Just got a very strange release, considering that it comes from a state senator (albeit one with national ambitions):
BEAUFORT, S.C. – South Carolina State Senator Tom Davis today released the following statement regarding the vote tomorrow in the United States Senate on Sen. Rand Paul’s amendment to end U.S. aid to Pakistan, Egypt and Libya, pending the satisfaction of certain conditions.
“Today I call on South Carolina’s senators, Jim DeMint and Lindsey Graham, to cast their vote in support of Sen. Paul’s amendment,” Davis said. “If these countries want to be our allies and receive our money, then they should act like it.”
“The conditions to receiving foreign aid set forth in Sen. Paul’s amendment are reasonable: the Libyan police must hand over to U.S. officials the suspects in the recent attack that killed four Americans in Benghazi; the Egyptian government must vow to protect our embassy; and the Pakistani government must release from custody Dr. Shakil Afridi, a man who risked his life to provide us with information that confirmed the location of Osama bin Laden.
“Simply put, bad behavior should not be rewarded. America currently gives approximately $4 billion a year to Pakistan, Libya and Egypt, and all we get in return is disrespect and violence. Sen. Paul put it exactly right: ‘American taxpayer dollars should not go to Libya until the murderers are delivered to justice. Nor should they go to Egypt until the Egyptians prove that they are willing and able to protect our embassy. Finally, not one more penny of American taxpayer dollars should go to Pakistan until the doctor who helped us get bin Laden is freed.’”
Really? That’s your view of it? That “all we get in return is disrespect and violence”? Do you really suppose that we have close ties to Pakistan just because Pakistan wants it? We have that relationship because, despite all the godawful aggravation we get out of the relationship, we need it. As maddening as the many factions of that nation, many of them openly hostile, can be, that’s a door we need propped open, at least a little. Just whom are punishing if we cut off that relationship entirely? Is that what it’s actually about to you — the lousy $4 billion?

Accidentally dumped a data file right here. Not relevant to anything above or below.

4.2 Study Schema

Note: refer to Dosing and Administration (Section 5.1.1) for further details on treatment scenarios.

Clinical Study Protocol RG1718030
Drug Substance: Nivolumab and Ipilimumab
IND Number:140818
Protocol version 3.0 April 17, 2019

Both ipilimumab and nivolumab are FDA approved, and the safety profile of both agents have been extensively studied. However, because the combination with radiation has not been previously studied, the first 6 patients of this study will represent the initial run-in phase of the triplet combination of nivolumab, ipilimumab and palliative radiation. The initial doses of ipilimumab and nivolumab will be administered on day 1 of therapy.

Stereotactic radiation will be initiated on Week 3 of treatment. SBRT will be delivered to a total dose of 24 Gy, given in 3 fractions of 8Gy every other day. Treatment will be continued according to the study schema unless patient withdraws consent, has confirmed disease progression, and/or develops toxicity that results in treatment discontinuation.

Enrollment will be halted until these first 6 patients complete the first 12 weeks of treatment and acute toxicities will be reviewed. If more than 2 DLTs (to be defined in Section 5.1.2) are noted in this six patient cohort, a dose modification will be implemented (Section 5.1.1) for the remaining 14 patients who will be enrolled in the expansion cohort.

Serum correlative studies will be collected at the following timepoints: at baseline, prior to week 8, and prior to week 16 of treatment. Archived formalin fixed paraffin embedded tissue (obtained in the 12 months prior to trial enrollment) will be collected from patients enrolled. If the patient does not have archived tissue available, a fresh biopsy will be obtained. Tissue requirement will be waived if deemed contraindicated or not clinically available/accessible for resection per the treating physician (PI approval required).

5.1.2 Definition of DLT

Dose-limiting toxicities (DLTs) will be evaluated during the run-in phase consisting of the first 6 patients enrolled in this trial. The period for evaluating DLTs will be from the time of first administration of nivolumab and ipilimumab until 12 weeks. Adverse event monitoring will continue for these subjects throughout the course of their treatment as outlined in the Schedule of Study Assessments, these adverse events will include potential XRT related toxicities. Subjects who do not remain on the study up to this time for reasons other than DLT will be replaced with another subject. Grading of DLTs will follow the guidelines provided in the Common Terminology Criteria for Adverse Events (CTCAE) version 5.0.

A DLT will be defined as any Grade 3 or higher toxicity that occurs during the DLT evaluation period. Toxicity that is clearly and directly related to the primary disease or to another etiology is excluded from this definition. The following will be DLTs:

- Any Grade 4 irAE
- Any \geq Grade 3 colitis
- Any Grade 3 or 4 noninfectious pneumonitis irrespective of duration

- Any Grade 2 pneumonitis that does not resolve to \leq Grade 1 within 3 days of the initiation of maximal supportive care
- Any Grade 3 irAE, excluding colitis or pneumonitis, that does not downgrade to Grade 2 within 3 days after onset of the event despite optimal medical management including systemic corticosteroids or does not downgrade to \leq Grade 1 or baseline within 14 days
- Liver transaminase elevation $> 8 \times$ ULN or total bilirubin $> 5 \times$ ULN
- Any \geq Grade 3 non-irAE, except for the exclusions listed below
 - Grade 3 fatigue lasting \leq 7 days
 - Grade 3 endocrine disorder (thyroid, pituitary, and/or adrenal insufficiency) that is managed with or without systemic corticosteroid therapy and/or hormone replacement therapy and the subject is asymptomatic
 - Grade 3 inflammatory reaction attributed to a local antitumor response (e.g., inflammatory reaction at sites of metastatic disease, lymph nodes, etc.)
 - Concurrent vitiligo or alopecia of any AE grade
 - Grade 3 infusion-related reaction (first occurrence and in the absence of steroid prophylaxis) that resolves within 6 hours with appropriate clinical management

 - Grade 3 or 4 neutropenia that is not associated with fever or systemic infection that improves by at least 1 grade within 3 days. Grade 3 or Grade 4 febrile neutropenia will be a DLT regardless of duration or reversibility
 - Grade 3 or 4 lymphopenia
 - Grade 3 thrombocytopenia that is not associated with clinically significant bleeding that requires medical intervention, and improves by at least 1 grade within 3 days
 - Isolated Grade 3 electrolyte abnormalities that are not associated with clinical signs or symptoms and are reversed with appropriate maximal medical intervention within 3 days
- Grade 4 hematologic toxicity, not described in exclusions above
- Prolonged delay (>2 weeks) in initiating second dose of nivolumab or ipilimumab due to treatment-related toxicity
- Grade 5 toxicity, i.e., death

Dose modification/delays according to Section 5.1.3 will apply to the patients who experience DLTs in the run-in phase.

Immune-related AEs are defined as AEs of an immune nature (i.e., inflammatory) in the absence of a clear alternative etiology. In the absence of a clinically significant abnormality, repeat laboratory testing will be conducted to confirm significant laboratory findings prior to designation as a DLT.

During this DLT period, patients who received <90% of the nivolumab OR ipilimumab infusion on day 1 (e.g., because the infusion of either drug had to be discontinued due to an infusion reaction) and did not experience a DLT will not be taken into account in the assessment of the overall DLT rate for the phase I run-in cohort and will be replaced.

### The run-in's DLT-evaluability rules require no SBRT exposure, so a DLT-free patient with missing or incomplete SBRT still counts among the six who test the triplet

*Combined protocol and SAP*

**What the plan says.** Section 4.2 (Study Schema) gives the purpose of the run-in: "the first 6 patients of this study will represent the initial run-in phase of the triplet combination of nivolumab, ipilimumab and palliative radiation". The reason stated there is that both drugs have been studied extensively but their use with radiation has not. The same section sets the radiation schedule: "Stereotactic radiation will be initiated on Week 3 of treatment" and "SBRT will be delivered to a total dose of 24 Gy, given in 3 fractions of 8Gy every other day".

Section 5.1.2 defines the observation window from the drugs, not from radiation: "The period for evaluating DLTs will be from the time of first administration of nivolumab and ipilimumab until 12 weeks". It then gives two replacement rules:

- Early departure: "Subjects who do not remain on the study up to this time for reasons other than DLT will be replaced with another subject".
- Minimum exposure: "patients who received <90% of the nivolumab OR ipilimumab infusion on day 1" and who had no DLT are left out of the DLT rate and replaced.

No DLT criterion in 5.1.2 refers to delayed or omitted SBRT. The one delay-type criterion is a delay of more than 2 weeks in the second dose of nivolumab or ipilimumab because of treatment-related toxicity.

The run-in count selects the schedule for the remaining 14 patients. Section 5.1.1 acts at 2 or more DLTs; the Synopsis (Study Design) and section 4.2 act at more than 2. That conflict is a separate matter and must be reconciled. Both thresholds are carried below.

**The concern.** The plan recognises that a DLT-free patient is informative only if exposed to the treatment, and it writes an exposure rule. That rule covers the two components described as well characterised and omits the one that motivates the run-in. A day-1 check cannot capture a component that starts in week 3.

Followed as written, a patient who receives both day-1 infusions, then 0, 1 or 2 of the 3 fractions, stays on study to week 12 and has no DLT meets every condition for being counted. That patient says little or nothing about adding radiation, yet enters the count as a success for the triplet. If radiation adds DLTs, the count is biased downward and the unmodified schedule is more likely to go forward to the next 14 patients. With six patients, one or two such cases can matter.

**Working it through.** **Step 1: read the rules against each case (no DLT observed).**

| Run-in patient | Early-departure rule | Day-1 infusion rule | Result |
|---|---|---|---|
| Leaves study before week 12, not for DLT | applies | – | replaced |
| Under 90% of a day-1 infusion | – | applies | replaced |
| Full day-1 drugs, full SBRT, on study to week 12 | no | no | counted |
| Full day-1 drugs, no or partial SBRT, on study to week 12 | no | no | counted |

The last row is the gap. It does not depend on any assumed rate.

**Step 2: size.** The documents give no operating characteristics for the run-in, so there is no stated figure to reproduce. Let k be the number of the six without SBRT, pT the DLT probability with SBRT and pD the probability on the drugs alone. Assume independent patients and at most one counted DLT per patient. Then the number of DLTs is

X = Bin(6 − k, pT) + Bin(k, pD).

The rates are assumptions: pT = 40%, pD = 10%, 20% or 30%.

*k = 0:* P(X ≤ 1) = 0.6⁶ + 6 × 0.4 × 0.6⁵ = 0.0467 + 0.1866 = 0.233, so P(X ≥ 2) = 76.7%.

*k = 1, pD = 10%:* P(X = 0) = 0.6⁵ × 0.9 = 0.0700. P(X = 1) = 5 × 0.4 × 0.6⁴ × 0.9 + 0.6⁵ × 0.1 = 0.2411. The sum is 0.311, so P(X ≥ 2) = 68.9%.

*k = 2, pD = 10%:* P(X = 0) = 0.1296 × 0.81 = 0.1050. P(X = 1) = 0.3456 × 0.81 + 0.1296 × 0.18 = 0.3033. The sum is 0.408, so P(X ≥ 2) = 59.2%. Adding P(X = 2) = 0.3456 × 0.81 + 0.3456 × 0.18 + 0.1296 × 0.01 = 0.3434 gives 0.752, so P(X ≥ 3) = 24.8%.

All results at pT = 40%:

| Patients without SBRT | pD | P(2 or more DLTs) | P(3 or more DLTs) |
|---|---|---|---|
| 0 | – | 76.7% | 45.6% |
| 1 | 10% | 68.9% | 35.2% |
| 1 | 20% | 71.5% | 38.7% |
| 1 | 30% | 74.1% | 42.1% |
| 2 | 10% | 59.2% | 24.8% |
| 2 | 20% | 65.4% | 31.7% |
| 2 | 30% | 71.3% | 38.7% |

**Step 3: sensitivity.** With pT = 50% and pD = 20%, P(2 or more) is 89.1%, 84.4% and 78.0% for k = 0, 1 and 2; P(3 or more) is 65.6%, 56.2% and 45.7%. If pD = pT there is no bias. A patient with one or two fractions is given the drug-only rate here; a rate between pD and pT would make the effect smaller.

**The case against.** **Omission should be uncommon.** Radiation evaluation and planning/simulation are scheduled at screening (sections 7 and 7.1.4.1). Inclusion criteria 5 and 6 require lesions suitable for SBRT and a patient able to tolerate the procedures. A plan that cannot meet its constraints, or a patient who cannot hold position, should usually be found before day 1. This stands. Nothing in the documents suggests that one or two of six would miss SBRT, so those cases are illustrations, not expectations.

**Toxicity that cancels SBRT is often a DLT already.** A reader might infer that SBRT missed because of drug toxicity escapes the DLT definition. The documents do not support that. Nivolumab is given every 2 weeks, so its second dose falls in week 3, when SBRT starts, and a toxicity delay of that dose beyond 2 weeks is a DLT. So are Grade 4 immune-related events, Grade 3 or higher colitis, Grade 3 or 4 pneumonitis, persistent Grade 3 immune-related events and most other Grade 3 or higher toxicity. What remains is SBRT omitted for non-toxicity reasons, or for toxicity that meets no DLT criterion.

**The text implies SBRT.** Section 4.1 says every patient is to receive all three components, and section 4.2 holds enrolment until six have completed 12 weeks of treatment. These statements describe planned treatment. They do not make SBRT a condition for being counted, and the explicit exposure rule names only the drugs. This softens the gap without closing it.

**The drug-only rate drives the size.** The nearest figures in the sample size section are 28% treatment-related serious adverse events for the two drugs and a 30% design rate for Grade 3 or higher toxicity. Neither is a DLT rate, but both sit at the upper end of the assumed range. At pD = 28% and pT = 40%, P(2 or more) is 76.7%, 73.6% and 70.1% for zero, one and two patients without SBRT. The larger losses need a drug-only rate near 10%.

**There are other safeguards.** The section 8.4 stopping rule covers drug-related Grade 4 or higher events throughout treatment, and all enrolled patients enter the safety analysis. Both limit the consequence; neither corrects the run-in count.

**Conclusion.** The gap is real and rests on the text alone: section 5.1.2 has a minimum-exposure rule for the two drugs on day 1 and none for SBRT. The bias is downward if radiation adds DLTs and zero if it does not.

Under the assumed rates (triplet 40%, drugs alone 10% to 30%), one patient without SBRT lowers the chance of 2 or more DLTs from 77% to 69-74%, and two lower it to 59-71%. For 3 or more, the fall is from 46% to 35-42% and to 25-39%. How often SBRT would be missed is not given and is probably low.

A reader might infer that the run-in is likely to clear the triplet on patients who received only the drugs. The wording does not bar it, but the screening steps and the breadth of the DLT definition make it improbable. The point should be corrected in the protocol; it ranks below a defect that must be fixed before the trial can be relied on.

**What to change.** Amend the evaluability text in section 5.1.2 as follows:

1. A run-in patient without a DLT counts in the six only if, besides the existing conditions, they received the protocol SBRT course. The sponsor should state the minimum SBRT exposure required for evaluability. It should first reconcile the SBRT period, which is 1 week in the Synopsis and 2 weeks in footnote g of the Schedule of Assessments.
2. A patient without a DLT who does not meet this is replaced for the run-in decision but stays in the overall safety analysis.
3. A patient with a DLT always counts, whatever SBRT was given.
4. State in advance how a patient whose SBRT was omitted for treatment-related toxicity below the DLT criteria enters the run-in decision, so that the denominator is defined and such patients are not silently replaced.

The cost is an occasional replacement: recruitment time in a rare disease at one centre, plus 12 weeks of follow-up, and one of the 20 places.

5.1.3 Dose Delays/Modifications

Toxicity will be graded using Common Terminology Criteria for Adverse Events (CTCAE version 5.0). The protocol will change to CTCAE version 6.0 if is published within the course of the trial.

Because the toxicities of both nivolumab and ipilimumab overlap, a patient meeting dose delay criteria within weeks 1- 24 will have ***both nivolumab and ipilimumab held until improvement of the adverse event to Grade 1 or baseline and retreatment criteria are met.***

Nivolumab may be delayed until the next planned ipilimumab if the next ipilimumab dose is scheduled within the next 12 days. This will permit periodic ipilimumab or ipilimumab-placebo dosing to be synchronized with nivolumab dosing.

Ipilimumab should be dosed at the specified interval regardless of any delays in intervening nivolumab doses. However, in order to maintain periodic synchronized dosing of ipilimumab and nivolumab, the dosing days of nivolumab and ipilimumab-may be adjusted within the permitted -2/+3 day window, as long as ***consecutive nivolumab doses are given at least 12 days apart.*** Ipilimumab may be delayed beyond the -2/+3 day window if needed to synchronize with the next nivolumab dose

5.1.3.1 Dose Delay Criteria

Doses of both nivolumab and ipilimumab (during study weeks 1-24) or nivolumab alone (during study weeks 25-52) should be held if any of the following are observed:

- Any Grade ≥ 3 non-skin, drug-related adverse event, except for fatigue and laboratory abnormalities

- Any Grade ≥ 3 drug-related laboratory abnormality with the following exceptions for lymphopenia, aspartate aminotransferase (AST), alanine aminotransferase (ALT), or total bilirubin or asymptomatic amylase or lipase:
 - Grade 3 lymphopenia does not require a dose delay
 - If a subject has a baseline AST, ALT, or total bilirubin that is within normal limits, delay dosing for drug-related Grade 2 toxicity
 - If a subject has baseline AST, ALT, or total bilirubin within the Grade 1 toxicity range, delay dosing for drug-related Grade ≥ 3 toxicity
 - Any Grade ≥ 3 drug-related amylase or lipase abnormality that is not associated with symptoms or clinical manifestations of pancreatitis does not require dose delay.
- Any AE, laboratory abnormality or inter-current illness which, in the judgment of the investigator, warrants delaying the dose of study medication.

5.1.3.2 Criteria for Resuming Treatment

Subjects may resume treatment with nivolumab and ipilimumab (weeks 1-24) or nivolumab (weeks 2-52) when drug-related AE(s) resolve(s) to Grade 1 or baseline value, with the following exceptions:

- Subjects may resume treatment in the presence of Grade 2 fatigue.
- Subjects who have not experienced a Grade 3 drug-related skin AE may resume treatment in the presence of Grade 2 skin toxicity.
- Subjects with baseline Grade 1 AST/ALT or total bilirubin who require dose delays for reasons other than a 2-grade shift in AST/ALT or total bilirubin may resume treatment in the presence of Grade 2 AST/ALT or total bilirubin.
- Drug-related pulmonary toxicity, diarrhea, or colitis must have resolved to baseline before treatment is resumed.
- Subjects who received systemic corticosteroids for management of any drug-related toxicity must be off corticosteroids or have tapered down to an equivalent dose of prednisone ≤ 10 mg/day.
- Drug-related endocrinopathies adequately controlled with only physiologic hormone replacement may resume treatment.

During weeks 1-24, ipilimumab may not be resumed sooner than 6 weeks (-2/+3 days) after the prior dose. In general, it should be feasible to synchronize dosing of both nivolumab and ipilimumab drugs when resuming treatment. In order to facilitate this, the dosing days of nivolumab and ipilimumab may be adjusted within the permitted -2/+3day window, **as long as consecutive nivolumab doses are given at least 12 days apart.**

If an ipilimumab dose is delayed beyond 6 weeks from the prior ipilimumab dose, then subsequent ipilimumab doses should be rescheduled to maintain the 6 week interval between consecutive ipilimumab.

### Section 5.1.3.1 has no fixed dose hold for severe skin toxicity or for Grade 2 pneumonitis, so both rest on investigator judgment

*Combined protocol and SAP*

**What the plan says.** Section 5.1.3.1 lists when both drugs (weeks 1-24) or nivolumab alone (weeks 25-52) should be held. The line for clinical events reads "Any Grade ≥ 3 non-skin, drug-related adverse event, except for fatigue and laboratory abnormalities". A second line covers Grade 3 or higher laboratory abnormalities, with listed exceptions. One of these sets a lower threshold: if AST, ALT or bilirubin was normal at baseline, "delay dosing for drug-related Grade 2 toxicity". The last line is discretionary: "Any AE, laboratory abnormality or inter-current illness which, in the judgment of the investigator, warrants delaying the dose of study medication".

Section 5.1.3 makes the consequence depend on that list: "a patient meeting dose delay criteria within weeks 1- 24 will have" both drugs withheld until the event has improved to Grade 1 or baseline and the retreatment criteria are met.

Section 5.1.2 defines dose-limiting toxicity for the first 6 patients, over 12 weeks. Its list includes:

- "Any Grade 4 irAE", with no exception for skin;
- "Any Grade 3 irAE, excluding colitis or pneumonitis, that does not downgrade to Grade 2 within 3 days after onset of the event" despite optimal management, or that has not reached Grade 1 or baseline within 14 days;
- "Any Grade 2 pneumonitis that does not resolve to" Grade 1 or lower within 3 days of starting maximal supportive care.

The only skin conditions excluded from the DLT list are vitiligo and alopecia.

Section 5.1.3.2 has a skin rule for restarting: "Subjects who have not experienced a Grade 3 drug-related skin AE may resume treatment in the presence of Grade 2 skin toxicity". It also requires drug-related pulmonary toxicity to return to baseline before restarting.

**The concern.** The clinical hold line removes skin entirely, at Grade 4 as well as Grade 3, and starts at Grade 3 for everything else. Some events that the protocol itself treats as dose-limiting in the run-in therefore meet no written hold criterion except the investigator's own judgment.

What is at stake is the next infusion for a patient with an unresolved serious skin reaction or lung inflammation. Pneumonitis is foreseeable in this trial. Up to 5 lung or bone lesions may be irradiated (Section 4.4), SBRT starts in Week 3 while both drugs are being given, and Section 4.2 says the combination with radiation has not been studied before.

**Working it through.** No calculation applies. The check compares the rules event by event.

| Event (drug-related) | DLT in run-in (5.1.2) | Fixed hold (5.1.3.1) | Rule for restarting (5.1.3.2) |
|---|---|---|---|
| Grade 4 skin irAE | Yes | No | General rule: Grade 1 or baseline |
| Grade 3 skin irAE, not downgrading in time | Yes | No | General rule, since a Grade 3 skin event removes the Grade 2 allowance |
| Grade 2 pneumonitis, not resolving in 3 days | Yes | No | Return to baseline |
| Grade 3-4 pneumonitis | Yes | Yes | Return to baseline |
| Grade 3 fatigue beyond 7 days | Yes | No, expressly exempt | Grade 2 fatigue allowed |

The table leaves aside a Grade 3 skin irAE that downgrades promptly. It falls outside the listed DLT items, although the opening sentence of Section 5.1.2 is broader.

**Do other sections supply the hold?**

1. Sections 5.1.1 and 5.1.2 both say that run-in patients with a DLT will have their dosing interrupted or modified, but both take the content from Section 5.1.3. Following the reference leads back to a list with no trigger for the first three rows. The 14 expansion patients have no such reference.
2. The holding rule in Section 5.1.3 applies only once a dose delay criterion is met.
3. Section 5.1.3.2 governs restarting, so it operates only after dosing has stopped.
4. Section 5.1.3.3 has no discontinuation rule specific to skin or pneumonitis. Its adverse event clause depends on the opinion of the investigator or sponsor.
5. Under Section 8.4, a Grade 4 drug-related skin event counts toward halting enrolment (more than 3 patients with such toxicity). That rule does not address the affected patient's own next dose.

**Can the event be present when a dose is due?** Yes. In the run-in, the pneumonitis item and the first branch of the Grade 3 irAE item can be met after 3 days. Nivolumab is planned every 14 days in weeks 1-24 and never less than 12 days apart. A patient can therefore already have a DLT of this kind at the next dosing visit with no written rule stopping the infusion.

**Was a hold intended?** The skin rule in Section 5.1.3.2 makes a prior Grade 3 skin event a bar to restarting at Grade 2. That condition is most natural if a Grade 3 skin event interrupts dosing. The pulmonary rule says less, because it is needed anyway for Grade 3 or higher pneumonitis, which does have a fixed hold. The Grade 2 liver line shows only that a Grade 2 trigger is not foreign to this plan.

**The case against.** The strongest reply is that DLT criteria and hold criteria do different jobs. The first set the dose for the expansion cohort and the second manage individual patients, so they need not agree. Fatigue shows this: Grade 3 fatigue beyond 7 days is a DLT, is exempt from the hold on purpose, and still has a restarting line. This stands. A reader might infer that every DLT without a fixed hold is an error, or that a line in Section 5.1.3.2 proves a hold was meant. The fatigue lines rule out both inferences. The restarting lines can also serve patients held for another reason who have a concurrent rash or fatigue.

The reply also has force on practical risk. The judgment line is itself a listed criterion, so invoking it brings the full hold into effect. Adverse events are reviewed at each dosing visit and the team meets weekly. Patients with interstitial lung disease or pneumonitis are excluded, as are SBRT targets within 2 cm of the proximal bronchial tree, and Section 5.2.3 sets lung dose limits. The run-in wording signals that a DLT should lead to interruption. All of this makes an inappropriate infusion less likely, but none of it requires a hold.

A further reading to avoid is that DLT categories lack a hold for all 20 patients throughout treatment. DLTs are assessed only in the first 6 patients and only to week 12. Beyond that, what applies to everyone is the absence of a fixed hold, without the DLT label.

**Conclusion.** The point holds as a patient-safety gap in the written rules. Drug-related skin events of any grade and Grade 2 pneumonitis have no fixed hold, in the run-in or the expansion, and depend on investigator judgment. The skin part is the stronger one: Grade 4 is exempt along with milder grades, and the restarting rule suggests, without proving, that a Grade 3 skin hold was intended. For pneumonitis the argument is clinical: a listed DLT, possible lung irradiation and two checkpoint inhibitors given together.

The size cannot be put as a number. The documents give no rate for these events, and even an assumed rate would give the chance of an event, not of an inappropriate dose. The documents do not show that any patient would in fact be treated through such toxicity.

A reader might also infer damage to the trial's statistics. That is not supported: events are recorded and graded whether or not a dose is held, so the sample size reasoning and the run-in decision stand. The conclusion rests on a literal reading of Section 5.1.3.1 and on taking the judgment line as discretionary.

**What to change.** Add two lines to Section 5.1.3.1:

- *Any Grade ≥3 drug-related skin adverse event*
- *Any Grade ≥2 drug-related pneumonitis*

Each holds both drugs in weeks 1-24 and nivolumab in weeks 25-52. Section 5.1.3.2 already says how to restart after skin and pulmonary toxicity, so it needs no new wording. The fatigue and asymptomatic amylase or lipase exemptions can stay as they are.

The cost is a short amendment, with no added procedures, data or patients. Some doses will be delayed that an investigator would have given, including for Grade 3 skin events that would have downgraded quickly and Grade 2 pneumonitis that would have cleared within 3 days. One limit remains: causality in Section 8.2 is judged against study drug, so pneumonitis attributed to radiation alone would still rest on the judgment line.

And you’re going to blame the new, Libyan government, a thing largely of our creation, for what some bad actors — people they have arrested — did? Do we so little value the fact that we have a friendly regime there after more than a generation of Gaddafi (a cause to which ambassador Stevens devoted the end of his life) that we’ll just throw it away because Sen. Paul is peeved and wants to save the money?
And Egypt — is it your plan to say, now that Mubarak is gone, we don’t want to be close to you anymore, Egypt? Is that our response to the Arab Spring? Sure, it’s problematic the role the Muslim Brotherhood is playing, but isn’t that a reason to hold the new regime closer, rather than pushing it away? Do you want to return to the days of Nasser? You sure about that?
Of all of these, the one I’d like to get tough with is Pakistan, because I’ve had it with their playing footsie with terrorists. But I know that’s an emotional, rather than a coldly rational, response. And that adolescent emotional urge on my part was quite satisfied for the time being by the raid on Abbottabad, and the many strikes in the lawless northwest before that.
This isn’t a foreign policy proposal; it’s domestic posturing. And I’m sorry to see my friend Tom Davis reaching outside the purview of his office to engage in it.